Conservation Genetics

, Volume 16, Issue 6, pp 1359–1373 | Cite as

Conservation genetics of Magnolia acuminata, an endangered species in Canada: Can genetic diversity be maintained in fragmented, peripheral populations?

Research Article

Abstract

The genetic diversity of peripheral populations is potentially important to the future adaptive capacity of species, although may be difficult to predict. A large number of species-at-risk in Canada are at the northern edge of their distribution, and many of these live in fragmented habitat. We used nuclear and chloroplast markers to assess patterns of genetic diversity and differentiation within and among populations of Canadian Magnolia acuminata (Cucumber tree), an endangered species in Canada that extends as far north as the fragmented Carolinian forest in southern Ontario. We also compared the genetic composition of Canadian M. acuminata to populations sampled throughout its central distribution in the USA. We found a high proportion of shared microsatellite alleles, plus a single cpDNA haplotype, distributed throughout the entire M. acuminata range. We also found that despite occupying fragmented habitat at their range periphery, Canadian populations showed little reduction in genetic diversity relative to the USA populations, and we attribute this to effective historical dispersal in a long-lived, polyploid species. However, a combination of private alleles, genetic substructuring, and lower levels of genetic diversity in seedlings compared to mature trees, suggests that current levels of gene flow are relatively low among Canadian populations. Therefore, despite high levels of genetic diversity in Canadian M. acuminata, managers should be aware that without intervention, populations will likely become increasingly isolated and experience a reduction in genetic diversity which in turn may threaten their long-term survival in Canada.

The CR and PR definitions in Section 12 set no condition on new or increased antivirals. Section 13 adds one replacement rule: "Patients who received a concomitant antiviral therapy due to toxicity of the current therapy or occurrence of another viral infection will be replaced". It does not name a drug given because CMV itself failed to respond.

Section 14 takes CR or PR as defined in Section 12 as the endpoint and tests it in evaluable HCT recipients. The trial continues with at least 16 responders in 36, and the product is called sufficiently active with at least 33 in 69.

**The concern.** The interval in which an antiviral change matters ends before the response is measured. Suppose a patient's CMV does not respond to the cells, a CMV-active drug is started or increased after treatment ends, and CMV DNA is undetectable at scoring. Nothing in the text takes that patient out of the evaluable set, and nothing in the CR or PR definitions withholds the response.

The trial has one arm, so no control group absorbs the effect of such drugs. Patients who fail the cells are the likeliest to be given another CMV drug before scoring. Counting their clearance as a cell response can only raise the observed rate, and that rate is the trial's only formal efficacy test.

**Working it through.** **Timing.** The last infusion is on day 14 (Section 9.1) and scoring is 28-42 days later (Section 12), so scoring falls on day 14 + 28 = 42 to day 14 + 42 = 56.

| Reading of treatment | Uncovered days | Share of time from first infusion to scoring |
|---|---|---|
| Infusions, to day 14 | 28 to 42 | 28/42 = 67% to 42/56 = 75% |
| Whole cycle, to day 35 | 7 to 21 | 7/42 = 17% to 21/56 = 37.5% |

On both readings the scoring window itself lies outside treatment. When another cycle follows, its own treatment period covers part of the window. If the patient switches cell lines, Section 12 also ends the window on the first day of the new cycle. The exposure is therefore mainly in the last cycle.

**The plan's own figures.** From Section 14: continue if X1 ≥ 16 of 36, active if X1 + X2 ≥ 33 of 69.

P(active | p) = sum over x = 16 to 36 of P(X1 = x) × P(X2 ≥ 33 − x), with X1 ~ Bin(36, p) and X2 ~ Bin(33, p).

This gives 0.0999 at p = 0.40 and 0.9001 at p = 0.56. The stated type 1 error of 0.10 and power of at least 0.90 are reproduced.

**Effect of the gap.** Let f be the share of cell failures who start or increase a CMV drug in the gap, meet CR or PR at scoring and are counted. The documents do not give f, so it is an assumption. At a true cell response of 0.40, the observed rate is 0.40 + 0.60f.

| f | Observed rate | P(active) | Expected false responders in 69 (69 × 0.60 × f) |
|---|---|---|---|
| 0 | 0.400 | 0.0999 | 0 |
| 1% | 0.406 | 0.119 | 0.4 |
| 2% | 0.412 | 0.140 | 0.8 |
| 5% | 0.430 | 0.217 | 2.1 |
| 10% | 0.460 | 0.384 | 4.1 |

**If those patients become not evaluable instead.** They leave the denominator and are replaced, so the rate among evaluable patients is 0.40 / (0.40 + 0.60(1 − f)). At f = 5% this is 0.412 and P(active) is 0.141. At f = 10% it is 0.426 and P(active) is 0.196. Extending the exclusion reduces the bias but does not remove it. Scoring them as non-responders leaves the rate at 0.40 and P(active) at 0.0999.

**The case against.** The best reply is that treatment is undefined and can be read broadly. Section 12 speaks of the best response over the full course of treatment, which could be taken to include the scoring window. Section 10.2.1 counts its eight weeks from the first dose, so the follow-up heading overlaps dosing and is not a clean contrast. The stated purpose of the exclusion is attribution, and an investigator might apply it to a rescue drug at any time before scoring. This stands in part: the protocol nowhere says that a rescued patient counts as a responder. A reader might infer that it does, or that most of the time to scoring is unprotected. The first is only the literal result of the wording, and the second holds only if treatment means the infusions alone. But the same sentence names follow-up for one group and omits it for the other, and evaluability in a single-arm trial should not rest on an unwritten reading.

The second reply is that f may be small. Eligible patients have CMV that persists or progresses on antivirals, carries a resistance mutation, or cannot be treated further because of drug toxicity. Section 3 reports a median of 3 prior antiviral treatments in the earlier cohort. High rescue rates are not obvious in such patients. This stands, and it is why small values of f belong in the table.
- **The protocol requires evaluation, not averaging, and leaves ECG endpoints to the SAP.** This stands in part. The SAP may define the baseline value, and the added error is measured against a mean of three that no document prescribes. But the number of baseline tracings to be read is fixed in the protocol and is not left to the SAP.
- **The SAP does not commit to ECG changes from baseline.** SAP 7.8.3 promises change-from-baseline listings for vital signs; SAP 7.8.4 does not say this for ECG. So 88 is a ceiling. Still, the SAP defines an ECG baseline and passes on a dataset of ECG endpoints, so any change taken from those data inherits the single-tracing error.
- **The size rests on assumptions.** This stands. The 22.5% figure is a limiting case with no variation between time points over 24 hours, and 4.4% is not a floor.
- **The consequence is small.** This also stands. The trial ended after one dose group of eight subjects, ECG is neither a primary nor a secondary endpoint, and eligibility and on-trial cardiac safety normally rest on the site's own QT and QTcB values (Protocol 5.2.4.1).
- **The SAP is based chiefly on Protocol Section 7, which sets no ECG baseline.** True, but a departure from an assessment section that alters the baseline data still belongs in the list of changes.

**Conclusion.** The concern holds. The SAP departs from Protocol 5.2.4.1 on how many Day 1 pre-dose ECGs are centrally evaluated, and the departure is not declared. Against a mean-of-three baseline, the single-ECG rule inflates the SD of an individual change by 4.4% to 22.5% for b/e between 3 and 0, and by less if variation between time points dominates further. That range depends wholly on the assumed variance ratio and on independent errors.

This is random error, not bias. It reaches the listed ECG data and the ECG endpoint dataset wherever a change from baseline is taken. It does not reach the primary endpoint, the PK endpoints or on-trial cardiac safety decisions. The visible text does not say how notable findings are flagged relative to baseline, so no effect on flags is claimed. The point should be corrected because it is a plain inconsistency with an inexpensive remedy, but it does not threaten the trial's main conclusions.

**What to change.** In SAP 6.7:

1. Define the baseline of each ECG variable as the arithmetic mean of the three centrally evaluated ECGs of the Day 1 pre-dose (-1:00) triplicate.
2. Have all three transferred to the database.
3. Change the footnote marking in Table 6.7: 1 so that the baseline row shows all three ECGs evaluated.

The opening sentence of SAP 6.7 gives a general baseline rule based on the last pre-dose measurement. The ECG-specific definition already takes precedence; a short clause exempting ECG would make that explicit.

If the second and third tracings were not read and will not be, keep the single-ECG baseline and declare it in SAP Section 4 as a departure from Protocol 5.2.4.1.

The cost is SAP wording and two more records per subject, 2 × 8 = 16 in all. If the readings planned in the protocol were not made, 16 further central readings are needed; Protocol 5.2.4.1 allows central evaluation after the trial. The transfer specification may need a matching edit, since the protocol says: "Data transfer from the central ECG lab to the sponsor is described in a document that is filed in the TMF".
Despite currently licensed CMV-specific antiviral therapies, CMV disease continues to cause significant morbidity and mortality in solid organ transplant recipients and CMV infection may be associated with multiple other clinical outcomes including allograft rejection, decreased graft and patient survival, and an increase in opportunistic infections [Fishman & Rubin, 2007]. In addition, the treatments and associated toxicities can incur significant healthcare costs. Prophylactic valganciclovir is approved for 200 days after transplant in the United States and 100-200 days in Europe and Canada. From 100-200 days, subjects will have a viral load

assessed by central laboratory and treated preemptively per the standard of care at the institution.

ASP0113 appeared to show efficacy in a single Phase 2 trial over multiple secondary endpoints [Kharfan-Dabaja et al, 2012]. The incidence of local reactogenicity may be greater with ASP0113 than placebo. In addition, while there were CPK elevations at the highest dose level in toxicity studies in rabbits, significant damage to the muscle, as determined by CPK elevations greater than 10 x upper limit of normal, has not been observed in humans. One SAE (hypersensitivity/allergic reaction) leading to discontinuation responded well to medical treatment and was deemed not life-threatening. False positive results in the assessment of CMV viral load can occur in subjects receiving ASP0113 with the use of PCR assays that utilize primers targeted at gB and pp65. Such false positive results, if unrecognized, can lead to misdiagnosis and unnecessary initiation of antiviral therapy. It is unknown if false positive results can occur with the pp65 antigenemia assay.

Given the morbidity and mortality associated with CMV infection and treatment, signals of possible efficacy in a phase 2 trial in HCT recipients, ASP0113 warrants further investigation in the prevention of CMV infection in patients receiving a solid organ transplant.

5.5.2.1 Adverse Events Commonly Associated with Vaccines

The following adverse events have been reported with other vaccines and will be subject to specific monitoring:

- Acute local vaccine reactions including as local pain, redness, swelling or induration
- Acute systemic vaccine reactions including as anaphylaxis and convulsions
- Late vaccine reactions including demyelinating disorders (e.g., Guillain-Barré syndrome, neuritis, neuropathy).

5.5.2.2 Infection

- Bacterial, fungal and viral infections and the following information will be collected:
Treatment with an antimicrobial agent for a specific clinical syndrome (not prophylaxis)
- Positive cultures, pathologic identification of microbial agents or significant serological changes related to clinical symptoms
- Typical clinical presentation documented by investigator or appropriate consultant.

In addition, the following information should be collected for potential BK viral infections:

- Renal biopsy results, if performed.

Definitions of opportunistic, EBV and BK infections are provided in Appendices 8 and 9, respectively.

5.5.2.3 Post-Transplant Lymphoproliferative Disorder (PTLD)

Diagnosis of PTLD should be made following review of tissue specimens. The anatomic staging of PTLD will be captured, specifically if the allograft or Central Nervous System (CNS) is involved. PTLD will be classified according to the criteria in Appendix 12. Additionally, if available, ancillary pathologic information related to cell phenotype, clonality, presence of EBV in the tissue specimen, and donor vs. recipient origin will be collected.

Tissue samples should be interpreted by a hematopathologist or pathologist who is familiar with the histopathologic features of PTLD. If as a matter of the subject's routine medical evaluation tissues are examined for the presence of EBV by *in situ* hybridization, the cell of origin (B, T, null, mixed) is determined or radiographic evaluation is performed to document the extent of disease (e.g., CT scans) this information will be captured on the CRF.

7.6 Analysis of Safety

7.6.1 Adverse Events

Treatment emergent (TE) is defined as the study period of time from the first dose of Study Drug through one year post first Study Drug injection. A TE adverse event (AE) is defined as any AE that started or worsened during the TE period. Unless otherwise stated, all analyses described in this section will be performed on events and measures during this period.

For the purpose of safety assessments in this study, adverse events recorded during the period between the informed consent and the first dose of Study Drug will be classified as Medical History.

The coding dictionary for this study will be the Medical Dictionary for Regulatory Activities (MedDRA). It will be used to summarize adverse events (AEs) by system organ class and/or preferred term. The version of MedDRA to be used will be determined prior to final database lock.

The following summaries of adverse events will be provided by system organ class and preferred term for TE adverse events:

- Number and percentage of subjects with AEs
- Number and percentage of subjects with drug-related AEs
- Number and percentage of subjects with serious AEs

Keywords

Magnolia acuminata Genetic diversity Habitat fragmentation Core populations Peripheral populations Genetic differentiation 

Notes

Acknowledgments

Many thanks to Graham Buck and Donald Kirk of the Ontario Ministry of Natural Resources for assistance with permits and location information; Danny Bernard of the Big Creek Conservation Authority for providing access to, and knowledge about, trees within the National Wildlife Area; Dave Holmes of the Long Point Conservation Authority; Deborah Dale of the North American Native Plant Society; Jennifer Paul and Adam Wilford for assistance with fieldwork; Richard Figler and members of the Magnolia Society for collecting plant tissue from USA sites. Sampling in Ontario was conducted under Permit GU-B-018-11 issued under the Endangered Species Act. Financial support was provided by an Ontario Ministry of Natural Resources Species at Risk Research Fund awarded to JF, an Ontario Ministry of Natural Resources Species at Risk Stewardship Fund awarded to JF, the Natural Sciences and Engineering Research Council (JF Discovery Grant), and Trent University.

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Copyright information

© Springer Science+Business Media Dordrecht 2015

Authors and Affiliations

  • Cara Budd
    • 1
  • Elizabeth Zimmer
    • 2
  • Joanna R. Freeland
    • 3
  1. 1.Environmental and Life Sciences Graduate ProgramTrent UniversityPeterboroughCanada
  2. 2.Department of BotanySmithsonian National Museum of Natural HistoryWashingtonUSA
  3. 3.Department of BiologyTrent UniversityPeterboroughCanada

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